So I was intrigued when I came across Mozart Dry chocolate liqueur*. The Mozart brands adorns a range of chocolate-flavoured beverages, in which the Mozart Distillerie has been specialising for 30 years (distributed here by Mangrove), but this one in interesting in that it is very chocolatey indeed, but completely unsweetened: raw cacao and vanilla are macerated in alcohol then distilled and bottled at 40% ABV. It immediately occurred to me that here was a chance to make a Chocolatini that was still essentially a Dry Martini.
|A lot of gift pack for a small bottle of liqueur|
Incidentally, the connection with Mozart is simply that the manufacturers are based in Salzburg, Wolfgang Amadeus’ home town.
Anyway, back to the cocktail.
4 (or, if you prefer, 5) parts gin
1 part Mozart Dry chocolate liqueur
Shake or stir with ice, strain into a Martini glass and garnish with a strip of lemon peel.
No.3 Gin and Beefeater gin, and compared them directly alongside SW4 as a control. But to my surprise, they didn’t really work: I asked Mrs H. (a considerable fan of the cocoa bean’s work) what she thought and she wrinkled her nose at the No.3 variant, declaring it to have a strange and unpleasant herbal thing going on. Her clear favourite was the SW4.
I also experimented with using orange peel, rather than lemon, as a garnish, but I can report that it also doesn’t really work. Although orange is a traditional garnish in, say, a Negroni, I think the Dry Chocolatini doesn’t have the rich, sweet, spicy qualities to work with orange. It is still, at heart, a Dry Martini, and benefits more from the sharp, fresh zest of the noble lemon.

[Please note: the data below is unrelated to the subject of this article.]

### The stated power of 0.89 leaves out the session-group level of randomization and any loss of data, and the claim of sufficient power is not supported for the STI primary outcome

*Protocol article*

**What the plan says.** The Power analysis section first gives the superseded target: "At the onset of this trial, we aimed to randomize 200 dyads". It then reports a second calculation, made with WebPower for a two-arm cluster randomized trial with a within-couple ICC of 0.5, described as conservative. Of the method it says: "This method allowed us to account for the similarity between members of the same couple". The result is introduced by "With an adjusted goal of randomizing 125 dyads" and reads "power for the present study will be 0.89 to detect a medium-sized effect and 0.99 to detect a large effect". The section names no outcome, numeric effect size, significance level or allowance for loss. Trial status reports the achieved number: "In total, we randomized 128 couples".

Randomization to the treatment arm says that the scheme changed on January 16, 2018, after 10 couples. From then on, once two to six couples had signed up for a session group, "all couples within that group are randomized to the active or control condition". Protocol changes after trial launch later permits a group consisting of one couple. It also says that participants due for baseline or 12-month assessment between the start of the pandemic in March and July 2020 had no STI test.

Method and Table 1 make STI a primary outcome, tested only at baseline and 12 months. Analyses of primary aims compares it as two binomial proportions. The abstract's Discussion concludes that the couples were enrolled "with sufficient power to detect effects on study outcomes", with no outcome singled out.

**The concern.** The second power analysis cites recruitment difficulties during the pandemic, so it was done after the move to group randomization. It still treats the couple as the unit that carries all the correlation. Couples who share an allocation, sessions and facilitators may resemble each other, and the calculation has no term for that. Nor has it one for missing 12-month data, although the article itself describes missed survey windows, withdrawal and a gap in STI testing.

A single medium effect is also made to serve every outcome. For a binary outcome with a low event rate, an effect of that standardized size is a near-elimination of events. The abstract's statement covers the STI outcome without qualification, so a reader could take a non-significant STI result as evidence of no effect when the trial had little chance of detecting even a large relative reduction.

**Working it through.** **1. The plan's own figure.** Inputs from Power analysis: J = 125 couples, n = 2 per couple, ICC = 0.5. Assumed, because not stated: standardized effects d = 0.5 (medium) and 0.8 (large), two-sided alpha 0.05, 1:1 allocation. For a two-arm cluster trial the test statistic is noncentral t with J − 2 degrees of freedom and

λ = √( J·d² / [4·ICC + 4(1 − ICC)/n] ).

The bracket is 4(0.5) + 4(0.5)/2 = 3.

One final experiment was to try using DH Krahn gin. This Amerian boutique gin is distributed over here by Eaux De Vie, which was where I encountered it. To me it has a slightly chocolatey taste so I thought I’d give it a go. In fact the only botanicals are Italian juniper, Moroccan coriander, Florida orange peel, Californian lemon peel and grapefruit peel, and Thai ginger. But the company uses a secret maceration technique, a single distillation and a three-month resting period in steel barrels to get the most out of their carefully chosen plants. To me the gin is smooth and, as I say, for some reason has a hint of chocolate.
And I can report that it makes an excellent Dry Chocolatini. You can’t miss the chocolate—you smell it immediately—but the citrus and coriander also rise up in the bouquet. And the chocolate taste slots right in naturally with the gin botanicals as if it were just another part of the mix. Mind you, SW4 works pretty well too.
There you have it, a chocolate Martini that is dry and still essentially about the gin.
Of course there are plenty of other things you can do with Mozart Dry: it’s Mrs H.’s birthday today, so I think I may work through some of the recipes in the high-tech recipe book and I’ll let you know how we get on…
* Technically I guess it is not a liqueur precisely because it is unsweetened. So it is more accurately a chocolate spirit. I think they may also make a chocolate bitters.